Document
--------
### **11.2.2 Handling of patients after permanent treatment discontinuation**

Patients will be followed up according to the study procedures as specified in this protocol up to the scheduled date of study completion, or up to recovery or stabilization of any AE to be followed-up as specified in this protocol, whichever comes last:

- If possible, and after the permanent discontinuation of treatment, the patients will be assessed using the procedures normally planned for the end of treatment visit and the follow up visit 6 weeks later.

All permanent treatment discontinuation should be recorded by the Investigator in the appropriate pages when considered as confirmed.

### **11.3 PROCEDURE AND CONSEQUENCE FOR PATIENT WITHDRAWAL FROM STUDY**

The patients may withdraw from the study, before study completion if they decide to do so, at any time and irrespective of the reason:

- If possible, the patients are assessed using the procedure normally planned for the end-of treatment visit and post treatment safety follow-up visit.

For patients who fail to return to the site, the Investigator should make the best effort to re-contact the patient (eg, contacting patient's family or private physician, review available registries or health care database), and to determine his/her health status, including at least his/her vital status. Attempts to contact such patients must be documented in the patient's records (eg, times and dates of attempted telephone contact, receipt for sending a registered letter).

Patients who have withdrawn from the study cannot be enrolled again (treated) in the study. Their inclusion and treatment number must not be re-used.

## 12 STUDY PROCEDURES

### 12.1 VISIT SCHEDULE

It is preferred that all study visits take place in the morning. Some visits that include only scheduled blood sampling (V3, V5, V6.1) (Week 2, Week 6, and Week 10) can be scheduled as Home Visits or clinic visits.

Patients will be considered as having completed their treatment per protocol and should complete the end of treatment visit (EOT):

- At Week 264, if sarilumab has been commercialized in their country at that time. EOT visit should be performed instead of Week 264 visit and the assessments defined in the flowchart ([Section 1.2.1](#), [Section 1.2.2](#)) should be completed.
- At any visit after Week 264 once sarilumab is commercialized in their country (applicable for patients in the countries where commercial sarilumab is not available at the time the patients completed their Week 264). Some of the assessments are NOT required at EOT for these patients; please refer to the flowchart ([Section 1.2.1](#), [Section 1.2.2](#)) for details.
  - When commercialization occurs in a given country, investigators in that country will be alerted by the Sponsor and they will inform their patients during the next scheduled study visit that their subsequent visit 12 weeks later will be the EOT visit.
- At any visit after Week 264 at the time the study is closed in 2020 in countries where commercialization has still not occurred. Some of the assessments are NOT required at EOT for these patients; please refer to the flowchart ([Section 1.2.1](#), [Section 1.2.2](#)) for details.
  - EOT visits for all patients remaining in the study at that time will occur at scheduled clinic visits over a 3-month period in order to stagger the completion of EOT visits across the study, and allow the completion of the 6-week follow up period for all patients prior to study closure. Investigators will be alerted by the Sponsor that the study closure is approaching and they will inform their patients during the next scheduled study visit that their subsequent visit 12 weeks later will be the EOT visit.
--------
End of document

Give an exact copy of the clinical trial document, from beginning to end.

### **11.2.2 Handling of patients after permanent treatment discontinuation**

Patients will be followed up according to the study procedures as specified in this protocol up to the scheduled date of study completion, or up to recovery or stabilization of any AE to be followed-up as specified in this protocol, whichever comes last:

- If possible, and after the permanent discontinuation of treatment, the patients will be assessed using the procedures normally planned for the end of treatment visit and the follow up visit 6 weeks later.

All permanent treatment discontinuation should be recorded by the Investigator in the appropriate pages when considered as confirmed.

### **11.3 PROCEDURE AND CONSEQUENCE FOR PATIENT WITHDRAWAL FROM STUDY**

The patients may withdraw from the study, before study completion if they decide to do so, at any time and irrespective of the reason:

- If possible, the patients are assessed using the procedure normally planned for the end-of treatment visit and post treatment safety follow-up visit.

For patients who fail to return to the site, the Investigator should make the best effort to re-contact the patient (eg, contacting patient's family or private physician, review available registries or health care database), and to determine his/her health status, including at least his/her vital status. Attempts to contact such patients must be documented in the patient's records (eg, times and dates of attempted telephone contact, receipt for sending a registered letter).

Patients who have withdrawn from the study cannot be enrolled again (treated) in the study. Their inclusion and treatment number must not be re-used.

## 12 STUDY PROCEDURES

### 12.1 VISIT SCHEDULE

It is preferred that all study visits take place in the morning. Some visits that include only scheduled blood sampling (V3, V5, V6.1) (Week 2, Week 6, and Week 10) can be scheduled as Home Visits or clinic visits.

Patients will be considered as having completed their treatment per protocol and should complete the end of treatment visit (EOT):

- At Week 264, if sarilumab has been commercialized in their country at that time. EOT visit should be performed instead of Week 264 visit and the assessments defined in the flowchart ([Section 1.2.1](#), [Section 1.2.2](#)) should be completed.
- At any visit after Week 264 once sarilumab is commercialized in their country (applicable for patients in the countries where commercial sarilumab is not available at the time the patients completed their Week 264). Some of the assessments are NOT required at EOT for these patients; please refer to the flowchart ([Section 1.2.1](#), [Section 1.2.2](#)) for details.
  - When commercialization occurs in a given country, investigators in that country will be alerted by the Sponsor and they will inform their patients during the next scheduled study visit that their subsequent visit 12 weeks later will be the EOT visit.
- At any visit after Week 264 at the time the study is closed in 2020 in countries where commercialization has still not occurred. Some of the assessments are NOT required at EOT for these patients; please refer to the flowchart ([Section 1.2.1](#), [Section 1.2.2](#)) for details.
  - EOT visits for all patients remaining in the study at that time will occur at scheduled clinic visits over a 3-month period in order to stagger the completion of EOT visits across the study, and allow the completion of the 6-week follow up period for all patients prior to study closure. Investigators will be alerted by the Sponsor that the study closure is approaching and they will inform their patients during the next scheduled study visit that their subsequent visit 12 weeks later will be the EOT visit.